Archive for July 6th, 2016

Women’s Work: a Medley (1861) [I have not come across an image in color]

She regained the street — happy in this, that though much had been forced on her against her will, though she had in fact heard the whole substance of Jane Fairfax’s letter, she had been able to escape the letter itself. — Jane Austen, Emma (precursor to Yonge’s Clever Woman of the Family, illustrated by Claxton)

Dear friends and readers,

I’m happy to be able to say that my second choice for 19th century women artists, Florence Anne Claxton (1838-1920) is no longer as obscure as I had flattered myself she was. From recent books on Victorian women artists, and articles on Florence’s life and art, I can offer a brief life, information about her sister, Adelaide Sophia Claxton [Turner] (1841-1927), also an illustrator and painter, and more than the two famous images of Florence’s work that I first center on. I was drawn to her satire of the hegemonic stereotypical ways women were depicted in her era and Pre-Raphaelite depictions of women, and then startled when I read that she had killed herself. Although during my time writing foremother poet blogs, I all too often came across suicide as the close of a poet’s life, Claxton is the first suicide I’ve encountered among women artists.

Florence Claxton’s one known (and when she is mentioned most frequently reprinted) painting is Women’s Work: A Medley, a parody of Ford Madox Brown’s Work


It also fits in with large-scale group paintings like Frith’s Railway Station (1862), G.E. Hicks’s General Post Office (1860), and Egley’s Omnibus Life in London (1859). While Brown earnestly inculcates the work ethic as conferring dignity and value on people of all classes, Claxton exposes the limited nature of what women were permitted to work at (and not for money). Here is Deborah Cherry’s exegesis from her Beyond the Frame (one of my central sources of information for Claxton):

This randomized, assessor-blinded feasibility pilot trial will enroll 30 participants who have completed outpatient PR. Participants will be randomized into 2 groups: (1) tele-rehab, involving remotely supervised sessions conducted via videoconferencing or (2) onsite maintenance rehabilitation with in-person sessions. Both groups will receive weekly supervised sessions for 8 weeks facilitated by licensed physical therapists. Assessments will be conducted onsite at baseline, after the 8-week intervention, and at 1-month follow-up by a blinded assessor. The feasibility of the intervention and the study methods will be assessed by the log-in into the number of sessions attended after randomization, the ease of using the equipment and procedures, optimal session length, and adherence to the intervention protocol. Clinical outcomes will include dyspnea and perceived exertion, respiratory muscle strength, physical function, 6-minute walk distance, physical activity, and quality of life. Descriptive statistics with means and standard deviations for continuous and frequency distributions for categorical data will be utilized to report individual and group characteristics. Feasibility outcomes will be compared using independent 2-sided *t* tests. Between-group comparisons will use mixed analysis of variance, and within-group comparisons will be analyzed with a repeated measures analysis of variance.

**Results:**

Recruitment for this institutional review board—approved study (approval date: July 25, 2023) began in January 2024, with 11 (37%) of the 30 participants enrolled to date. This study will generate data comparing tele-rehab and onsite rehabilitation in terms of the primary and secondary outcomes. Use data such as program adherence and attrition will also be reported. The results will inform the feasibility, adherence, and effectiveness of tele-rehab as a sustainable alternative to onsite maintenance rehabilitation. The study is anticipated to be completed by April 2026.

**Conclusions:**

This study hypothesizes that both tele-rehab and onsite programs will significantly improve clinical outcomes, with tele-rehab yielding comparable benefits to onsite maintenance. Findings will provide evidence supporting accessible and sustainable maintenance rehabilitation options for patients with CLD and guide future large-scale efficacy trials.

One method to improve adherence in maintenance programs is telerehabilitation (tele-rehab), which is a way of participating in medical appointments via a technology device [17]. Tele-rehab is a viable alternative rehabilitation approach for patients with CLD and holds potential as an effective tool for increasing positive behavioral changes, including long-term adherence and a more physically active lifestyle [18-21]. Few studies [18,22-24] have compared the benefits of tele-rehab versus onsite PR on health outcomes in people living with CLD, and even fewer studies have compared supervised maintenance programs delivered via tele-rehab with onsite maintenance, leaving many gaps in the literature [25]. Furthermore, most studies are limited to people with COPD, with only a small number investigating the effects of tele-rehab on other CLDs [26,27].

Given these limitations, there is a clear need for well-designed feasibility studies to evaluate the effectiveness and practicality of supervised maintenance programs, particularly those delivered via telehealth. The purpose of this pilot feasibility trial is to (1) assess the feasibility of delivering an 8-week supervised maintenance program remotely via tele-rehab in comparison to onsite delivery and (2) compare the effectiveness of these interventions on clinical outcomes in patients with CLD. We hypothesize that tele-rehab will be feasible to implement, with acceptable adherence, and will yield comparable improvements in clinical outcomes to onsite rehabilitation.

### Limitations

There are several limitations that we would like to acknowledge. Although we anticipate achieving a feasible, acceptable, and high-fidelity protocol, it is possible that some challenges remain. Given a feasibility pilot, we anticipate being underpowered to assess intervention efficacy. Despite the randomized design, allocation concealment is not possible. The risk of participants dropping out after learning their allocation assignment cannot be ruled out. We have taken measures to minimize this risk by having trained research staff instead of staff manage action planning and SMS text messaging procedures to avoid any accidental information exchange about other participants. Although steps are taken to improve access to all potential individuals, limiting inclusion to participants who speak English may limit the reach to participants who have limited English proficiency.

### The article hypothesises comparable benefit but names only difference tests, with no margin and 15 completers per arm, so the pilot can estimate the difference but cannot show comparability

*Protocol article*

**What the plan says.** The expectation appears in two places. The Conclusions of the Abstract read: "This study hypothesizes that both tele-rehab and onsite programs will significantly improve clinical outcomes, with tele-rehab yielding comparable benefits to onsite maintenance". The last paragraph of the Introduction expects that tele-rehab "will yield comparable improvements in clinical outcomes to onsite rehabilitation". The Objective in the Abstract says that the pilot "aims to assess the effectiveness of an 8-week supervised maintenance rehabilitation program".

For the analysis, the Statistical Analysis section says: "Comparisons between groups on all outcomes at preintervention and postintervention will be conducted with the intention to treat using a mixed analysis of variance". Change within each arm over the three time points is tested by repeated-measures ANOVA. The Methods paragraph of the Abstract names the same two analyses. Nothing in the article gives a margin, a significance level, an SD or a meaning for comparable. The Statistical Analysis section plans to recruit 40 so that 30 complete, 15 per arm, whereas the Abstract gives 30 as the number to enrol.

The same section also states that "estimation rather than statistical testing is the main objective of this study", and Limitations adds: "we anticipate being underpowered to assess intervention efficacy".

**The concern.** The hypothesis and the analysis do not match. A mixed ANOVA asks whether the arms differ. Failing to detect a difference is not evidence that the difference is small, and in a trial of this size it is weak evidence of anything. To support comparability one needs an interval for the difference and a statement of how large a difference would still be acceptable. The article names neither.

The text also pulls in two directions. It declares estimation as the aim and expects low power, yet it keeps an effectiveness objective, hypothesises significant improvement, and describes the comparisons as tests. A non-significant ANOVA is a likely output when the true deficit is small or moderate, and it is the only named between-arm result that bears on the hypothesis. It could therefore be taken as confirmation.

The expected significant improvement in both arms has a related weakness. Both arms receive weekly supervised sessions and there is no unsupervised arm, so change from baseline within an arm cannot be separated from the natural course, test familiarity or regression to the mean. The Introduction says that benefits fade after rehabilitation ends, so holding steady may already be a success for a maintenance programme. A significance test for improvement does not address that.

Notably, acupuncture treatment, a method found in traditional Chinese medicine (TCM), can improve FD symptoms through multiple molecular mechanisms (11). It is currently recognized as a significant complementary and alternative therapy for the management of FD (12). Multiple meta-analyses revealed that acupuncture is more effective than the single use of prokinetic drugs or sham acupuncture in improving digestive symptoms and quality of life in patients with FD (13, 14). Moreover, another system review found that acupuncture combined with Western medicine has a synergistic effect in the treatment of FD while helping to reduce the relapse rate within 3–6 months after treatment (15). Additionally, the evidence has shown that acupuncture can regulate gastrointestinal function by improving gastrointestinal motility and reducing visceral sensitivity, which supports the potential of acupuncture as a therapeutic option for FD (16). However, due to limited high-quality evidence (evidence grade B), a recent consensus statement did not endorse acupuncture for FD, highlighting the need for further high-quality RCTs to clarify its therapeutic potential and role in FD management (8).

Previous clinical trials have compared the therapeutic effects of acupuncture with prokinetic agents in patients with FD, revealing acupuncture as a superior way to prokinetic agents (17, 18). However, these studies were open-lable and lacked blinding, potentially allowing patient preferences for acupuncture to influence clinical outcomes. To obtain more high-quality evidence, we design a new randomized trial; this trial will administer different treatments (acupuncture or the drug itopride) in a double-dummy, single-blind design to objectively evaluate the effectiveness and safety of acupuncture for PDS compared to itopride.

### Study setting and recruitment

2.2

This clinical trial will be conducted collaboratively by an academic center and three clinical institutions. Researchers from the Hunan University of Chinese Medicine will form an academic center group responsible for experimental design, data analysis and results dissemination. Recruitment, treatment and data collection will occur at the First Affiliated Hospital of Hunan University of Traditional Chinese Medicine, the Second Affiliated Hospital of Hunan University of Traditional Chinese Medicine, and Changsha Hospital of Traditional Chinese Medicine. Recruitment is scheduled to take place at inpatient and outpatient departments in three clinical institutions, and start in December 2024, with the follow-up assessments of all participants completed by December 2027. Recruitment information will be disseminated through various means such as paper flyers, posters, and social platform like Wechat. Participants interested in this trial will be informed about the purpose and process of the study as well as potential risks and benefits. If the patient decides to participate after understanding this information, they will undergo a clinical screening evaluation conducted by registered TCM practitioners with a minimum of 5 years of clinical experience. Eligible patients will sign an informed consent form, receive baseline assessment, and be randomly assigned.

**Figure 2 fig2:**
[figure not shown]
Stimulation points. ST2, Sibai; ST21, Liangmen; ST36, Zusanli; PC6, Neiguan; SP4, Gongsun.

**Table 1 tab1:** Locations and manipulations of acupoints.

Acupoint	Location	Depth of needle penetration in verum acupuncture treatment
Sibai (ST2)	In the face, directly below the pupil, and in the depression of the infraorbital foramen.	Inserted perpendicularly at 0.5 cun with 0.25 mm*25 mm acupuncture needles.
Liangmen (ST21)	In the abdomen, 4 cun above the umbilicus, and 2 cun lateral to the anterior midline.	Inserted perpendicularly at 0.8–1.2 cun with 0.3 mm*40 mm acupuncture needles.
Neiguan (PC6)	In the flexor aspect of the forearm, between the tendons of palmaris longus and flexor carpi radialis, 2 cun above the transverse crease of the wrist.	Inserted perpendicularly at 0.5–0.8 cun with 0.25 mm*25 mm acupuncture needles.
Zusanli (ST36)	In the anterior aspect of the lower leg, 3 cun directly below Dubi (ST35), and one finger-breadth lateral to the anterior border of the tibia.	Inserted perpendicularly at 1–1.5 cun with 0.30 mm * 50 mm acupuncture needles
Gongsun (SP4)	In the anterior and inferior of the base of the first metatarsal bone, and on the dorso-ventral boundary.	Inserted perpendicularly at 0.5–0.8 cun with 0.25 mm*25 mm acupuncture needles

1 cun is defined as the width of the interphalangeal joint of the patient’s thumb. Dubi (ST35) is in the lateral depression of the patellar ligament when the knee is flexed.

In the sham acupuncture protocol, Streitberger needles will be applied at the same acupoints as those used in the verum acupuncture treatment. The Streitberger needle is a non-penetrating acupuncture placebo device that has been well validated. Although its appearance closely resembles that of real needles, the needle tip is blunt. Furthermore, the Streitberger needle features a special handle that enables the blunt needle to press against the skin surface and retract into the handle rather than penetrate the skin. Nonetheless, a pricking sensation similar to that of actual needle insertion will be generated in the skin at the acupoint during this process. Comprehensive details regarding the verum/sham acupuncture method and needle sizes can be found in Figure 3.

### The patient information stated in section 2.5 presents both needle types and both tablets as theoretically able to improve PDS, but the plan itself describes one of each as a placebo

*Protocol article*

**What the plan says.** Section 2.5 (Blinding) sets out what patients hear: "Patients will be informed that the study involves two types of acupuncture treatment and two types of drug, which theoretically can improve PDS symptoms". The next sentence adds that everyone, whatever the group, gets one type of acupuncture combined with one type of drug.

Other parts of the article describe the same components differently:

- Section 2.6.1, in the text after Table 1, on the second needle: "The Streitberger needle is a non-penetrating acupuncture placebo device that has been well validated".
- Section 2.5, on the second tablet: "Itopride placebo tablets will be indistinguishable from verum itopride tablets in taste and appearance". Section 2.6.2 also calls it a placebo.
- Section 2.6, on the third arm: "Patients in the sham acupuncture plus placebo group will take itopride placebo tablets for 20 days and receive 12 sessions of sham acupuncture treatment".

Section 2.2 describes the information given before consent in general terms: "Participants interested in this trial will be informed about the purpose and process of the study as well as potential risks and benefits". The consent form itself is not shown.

At the dead centre of the painting is a seated man. Two young women practise their accomplishments, another gazes at her reflection in a mirror. Behind him, on either side of an image of the golden calf, are family groups. To the right, a woman in brilliant yellow consults lengthy tabulations; she is closely watched by two professional men. Three governesses crowd around a small child in the left foreground, while on the right a woman is slumped on the ground before a closed door. The only figure to escape the pit-like centre of the painting is an artist who, having scaled the wall, sits sketching landscape; another attempts to follow her. In a fissure in the wall, an imperious figure points out to a group of indigent gentlewomen a view of sea, ship and shore.

Cherry quotes Susan Casteras (who wrote of Claxton in her review of Cherry’s Beyond the Frame in Victorian Studies, 45:2 [2003]:35-58), who calls it “one of the most soul-searching, acerbic and incisive paintings about the plight of contemporary womanhood (37-39):” women could not own their own property while married; it was extremely difficult for an unmarried woman to support herself independently doing respected satisfying work.

Claxton’s Choice of Paris: an Idyll (1860), “a detailed satire of the subjects, theories and techniques of the Pre-Raphaelite Brotherhood executed in watercolor” (Catherine Flood, ODNB) is said to have caused a sensation:

ChoiceofParistwosides (Large)

Linda Hutcheon (quoted by Cherry) says it goes beyond this and ridicules vice and follies, urges a reform of attitudes and manners; it’s not assured because she could not rely on viewers to grasp its message (42). Jamie Horrocks provides a full exposition (“Broken Vows and Broken Homes: The politics of Pre-Raphaelitism in Florence Claxton’s The Choice of Paris, The Journal of Pre-Raphaelite Studies, 24 [2015]:5-34, with a large scale reproduction of the interior side); William E. Freedman quotes a very long contemporary exegesis, which accompanied some reprints, showing that the painting probably puzzled many people not “in the know.” Just some of it: on the one side, the